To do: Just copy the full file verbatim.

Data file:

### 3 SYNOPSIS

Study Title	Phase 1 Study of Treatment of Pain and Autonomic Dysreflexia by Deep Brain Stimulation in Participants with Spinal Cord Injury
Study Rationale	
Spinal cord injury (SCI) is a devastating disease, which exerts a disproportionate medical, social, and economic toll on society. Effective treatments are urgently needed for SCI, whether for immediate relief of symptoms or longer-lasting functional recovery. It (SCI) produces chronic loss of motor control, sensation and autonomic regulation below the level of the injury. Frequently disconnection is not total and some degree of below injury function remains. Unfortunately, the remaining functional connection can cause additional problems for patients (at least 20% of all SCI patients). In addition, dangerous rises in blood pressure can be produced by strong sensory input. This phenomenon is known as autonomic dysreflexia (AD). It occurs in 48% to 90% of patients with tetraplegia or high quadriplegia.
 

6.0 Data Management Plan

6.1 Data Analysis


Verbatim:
### 3 SYNOPSIS

Study Title	Phase 1 Study of Treatment of Pain and Autonomic Dysreflexia by Deep Brain Stimulation in Participants with Spinal Cord Injury
Study Rationale	
Spinal cord injury (SCI) is a devastating disease, which exerts a disproportionate medical, social, and economic toll on society. Effective treatments are urgently needed for SCI, whether for immediate relief of symptoms or longer-lasting functional recovery. It (SCI) produces chronic loss of motor control, sensation and autonomic regulation below the level of the injury. Frequently disconnection is not total and some degree of below injury function remains. Unfortunately, the remaining functional connection can cause additional problems for patients (at least 20% of all SCI patients). In addition, dangerous rises in blood pressure can be produced by strong sensory input. This phenomenon is known as autonomic dysreflexia (AD). It occurs in 48% to 90% of patients with tetraplegia or high quadriplegia.
 

6.0 Data Management Plan

6.1 Data Analysis